conduct surveys of groups of counties. HUD must approve all county-
grouped surveys in advance. PHAs are cautioned that the resulting FMRs 
may not be identical for the counties surveyed; each individual FMR 
area will have a separate FMR based on the relationship of rents in 
that area to the combined rents in the cluster of FMR areas. In 
addition, PHAs are advised that counties where FMRs are based on the 
combined rents in the cluster of FMR areas will not have their FMRs 
revised unless the grouped survey results show a revised FMR 
statistically different from the combined rent level.
    The survey methodology has recently changed with mail surveys being 
the preferred method for conducting surveys, because of the lower cost 
and greater number of survey results. These surveys, however, take 
almost twice as long to conduct and random digit dialing surveys may be 
conducted as well. The methodology for both types of surveys and the 
survey instruments is posted on the HUD USER Web site, at the bottom of 
the FMR page: http://www.huduser.org/portal/datasets/fmr.html.
    Other survey methodologies are acceptable in providing data to 
support comments if the survey methodology can provide statistically 
reliable, unbiased estimates of the gross rent. Survey samples should 
preferably be randomly drawn from a complete list of rental units for 
the FMR area. If this is not feasible, the selected sample must be 
drawn to be statistically representative of the entire rental housing 
stock of the FMR area. Surveys must include units at all rent levels 
and be representative by structure type (including single-family, 
duplex, and other small rental properties), age of housing unit, and 
geographic location. The 2006-2010 5-year ACS data should be used as a 
means of verifying if a sample is representative of the FMR area's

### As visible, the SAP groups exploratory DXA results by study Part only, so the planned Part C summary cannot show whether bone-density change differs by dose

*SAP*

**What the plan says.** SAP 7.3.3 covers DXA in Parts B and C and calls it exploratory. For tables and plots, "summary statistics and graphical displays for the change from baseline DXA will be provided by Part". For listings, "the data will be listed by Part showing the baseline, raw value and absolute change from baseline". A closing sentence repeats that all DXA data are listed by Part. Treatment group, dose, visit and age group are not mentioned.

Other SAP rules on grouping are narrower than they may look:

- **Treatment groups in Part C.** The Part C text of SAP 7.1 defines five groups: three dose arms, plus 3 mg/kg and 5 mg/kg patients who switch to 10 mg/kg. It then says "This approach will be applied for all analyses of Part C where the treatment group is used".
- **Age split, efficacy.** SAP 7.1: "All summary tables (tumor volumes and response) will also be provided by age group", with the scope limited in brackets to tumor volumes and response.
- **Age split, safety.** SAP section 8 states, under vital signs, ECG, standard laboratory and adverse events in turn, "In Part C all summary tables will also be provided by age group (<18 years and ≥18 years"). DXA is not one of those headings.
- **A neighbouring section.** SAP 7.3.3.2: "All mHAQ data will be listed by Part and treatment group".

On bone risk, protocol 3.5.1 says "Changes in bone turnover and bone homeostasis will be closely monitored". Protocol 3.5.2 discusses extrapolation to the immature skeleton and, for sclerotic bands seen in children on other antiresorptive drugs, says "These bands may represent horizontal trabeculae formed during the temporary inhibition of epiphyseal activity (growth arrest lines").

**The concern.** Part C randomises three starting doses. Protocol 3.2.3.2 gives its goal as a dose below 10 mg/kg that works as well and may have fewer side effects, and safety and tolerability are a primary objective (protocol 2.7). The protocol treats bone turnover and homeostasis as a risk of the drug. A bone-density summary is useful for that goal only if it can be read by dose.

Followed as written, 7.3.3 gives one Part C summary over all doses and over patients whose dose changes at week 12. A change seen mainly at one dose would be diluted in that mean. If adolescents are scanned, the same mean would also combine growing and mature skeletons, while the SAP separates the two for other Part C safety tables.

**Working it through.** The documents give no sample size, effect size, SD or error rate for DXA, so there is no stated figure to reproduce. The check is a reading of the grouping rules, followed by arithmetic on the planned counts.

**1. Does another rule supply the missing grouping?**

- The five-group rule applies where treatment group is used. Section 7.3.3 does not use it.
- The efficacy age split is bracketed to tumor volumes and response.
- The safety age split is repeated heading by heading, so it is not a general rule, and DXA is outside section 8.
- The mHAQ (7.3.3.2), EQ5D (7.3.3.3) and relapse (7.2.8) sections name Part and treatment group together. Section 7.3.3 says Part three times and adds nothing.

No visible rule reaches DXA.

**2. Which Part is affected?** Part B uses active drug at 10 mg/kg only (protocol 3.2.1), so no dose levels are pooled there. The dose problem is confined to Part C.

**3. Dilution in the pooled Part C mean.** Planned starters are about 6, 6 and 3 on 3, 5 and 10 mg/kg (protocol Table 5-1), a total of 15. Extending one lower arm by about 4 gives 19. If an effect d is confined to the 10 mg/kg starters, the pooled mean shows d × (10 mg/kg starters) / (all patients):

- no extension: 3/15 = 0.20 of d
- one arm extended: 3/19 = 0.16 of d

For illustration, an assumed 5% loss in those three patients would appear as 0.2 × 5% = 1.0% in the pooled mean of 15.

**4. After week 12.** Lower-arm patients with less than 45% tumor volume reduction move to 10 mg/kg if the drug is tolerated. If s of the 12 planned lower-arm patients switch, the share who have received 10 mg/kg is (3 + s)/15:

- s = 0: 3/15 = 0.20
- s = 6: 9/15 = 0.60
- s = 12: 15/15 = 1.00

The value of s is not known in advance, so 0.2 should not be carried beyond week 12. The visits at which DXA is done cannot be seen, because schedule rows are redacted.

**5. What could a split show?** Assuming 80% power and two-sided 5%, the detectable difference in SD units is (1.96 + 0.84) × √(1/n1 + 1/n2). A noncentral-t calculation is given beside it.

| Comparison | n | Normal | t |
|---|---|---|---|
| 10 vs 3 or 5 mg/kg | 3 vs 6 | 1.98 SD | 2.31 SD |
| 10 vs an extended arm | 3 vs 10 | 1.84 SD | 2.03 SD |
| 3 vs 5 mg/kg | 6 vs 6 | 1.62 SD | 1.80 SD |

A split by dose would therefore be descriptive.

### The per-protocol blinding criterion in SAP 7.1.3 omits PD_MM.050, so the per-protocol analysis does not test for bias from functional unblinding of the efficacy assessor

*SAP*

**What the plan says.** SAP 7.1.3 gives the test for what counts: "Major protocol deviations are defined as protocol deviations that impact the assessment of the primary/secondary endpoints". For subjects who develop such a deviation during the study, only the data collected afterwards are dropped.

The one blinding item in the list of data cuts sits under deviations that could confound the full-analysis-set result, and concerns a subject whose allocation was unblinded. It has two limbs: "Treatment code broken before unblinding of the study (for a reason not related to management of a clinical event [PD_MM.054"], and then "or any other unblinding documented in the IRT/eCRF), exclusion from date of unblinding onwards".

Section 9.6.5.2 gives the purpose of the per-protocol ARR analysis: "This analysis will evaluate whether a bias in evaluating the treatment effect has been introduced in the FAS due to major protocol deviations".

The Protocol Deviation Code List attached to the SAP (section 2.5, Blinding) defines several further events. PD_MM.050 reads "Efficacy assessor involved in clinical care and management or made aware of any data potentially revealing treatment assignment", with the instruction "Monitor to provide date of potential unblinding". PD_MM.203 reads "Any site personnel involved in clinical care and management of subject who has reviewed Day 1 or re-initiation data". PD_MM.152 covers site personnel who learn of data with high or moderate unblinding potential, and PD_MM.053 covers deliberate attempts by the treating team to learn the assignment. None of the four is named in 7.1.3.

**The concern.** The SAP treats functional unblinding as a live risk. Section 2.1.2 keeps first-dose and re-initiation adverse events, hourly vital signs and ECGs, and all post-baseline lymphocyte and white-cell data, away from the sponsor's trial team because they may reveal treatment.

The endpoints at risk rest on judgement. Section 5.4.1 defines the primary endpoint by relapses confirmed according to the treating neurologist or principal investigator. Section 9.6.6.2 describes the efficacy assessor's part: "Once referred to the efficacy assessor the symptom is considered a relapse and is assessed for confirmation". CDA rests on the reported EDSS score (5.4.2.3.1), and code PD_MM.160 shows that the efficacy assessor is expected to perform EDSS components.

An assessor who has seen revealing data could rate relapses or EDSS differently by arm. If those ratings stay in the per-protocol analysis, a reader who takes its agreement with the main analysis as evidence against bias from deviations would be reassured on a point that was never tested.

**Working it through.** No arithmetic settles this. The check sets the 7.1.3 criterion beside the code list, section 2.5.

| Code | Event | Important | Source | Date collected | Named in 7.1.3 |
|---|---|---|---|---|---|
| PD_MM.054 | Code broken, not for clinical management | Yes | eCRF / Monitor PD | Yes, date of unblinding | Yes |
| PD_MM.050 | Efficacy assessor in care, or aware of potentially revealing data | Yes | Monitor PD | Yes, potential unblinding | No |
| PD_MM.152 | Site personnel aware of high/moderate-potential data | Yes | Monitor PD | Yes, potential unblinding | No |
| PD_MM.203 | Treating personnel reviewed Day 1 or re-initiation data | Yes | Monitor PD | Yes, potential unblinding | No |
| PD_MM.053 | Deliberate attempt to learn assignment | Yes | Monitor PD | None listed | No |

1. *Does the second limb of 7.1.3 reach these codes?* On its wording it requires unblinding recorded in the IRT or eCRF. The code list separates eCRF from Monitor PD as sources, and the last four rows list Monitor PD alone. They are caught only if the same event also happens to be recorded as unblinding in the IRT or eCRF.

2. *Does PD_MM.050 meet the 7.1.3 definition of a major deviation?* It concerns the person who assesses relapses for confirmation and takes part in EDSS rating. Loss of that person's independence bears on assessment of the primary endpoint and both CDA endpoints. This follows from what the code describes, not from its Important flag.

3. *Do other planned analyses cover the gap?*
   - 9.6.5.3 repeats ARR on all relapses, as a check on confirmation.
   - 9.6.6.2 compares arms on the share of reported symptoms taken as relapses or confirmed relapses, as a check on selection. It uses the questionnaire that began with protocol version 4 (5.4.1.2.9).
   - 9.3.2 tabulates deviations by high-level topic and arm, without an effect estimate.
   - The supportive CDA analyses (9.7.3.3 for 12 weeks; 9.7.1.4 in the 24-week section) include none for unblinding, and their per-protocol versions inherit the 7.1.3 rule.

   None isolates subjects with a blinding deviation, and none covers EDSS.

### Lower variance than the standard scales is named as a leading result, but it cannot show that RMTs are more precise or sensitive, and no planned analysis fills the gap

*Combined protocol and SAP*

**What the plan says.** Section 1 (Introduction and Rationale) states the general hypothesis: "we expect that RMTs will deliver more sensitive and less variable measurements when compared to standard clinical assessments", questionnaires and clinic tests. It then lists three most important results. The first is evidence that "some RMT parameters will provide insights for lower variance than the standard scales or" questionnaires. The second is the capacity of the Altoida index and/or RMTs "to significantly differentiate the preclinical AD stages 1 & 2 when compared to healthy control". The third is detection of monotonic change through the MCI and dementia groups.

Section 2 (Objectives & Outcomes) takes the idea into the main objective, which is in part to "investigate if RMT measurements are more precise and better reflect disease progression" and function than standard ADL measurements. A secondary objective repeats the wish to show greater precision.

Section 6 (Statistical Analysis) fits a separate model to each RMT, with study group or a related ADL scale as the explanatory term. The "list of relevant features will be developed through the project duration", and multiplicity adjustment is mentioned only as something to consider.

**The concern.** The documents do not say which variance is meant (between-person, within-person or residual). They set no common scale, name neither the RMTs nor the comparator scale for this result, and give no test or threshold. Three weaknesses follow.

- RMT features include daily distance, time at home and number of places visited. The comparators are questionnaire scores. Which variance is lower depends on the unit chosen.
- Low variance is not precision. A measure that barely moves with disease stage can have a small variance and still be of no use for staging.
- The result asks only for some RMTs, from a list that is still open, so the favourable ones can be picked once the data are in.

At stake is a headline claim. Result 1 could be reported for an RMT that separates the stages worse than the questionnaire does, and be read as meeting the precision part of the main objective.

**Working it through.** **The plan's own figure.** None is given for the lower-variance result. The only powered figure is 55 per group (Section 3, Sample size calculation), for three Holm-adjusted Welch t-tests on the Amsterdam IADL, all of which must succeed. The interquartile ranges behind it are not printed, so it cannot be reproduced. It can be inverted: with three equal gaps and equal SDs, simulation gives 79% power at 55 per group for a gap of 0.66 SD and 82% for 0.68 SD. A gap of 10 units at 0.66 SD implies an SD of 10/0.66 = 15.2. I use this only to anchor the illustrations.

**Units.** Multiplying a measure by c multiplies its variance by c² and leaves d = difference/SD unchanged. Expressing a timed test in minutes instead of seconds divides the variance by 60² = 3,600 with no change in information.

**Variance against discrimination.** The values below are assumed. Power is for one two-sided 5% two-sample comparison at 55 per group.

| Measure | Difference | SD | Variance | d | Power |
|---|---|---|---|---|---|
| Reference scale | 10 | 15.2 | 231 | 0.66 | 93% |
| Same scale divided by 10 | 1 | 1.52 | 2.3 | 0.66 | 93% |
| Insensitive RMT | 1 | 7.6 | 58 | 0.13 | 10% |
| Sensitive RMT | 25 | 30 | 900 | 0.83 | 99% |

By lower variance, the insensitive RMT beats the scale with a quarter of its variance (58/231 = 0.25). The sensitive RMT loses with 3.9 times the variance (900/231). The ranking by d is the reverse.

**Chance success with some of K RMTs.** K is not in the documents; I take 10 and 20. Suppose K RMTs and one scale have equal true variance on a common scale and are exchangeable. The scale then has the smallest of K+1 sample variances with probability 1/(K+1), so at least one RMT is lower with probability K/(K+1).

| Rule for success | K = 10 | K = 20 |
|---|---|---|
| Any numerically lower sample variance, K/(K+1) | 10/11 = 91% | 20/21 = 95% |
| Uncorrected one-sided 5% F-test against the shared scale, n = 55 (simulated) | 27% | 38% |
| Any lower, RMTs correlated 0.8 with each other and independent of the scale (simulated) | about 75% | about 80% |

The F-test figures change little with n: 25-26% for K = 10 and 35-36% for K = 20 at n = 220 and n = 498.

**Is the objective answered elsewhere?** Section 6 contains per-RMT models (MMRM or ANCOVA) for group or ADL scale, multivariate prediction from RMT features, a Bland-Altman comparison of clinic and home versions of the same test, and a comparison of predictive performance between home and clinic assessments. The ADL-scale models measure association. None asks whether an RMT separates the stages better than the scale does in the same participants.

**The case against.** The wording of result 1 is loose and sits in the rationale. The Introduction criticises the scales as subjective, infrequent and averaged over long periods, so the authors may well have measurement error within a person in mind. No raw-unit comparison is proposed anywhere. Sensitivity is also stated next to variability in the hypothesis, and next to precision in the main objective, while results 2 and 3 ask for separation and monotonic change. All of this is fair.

rental housing stock.
    Most surveys cover only one- and two-bedroom units, which has 
statistical advantages. If the survey is statistically acceptable, HUD 
will estimate FMRs for other bedroom sizes using ratios based on the 
2006-2010 5-year ACS data. A PHA or contractor that cannot obtain the 
recommended number of sample responses after reasonable efforts should 
consult with HUD before abandoning its survey; in such situations, HUD 
may find it appropriate to relax normal sample size requirements.
    HUD will consider increasing manufactured home space FMRs where 
public comment demonstrates that 40 percent of the two-bedroom FMR is 
not adequate. In order to be accepted as a basis for revising the 
manufactured home space FMRs, comments must include a pad rental survey 
of the mobile home parks in the area, identify the utilities included 
in each park's rental fee, and provide a copy of the applicable public 
housing authority's utility schedule.
    As stated earlier in this Notice, HUD is required to use the most 
recent data available when calculating FMRs. Therefore, in order to re-
evaluate an area's FMR, HUD requires more current

[[Page 46452]]

rental market data than the 2010 ACS. HUD encourages a PHA or other 
interested party that believes the FMR in their area is incorrect to 
file a comment even if they do not have the resources to provide 
market-wide rental data. In these instances, HUD will use the comments 
when determining the areas HUD will select for HUD-funded local are 
rent surveys using the limited survey budget available.

VII. Environmental Impact

    This Notice involves the establishment of fair market rent 
schedules, which do not constitute a development decision affecting the 
physical condition of specific project areas or building sites. 
Accordingly, under 24 CFR 50.19(c)(6), this Notice is categorically 
excluded from environmental review under the National Environmental 
Policy Act of 1969 (42 U.S.C. 4321).
    Accordingly, the Fair Market Rent Schedules, which will not be 
codified in 24 CFR part 888, are proposed to be amended as shown in the 
Appendix to this notice:

    Dated: July 27, 2012.
Erika C. Poethig,
Acting Assistant Secretary for Policy Development and Research.

Fair Market Rents for the Housing Choice Voucher Program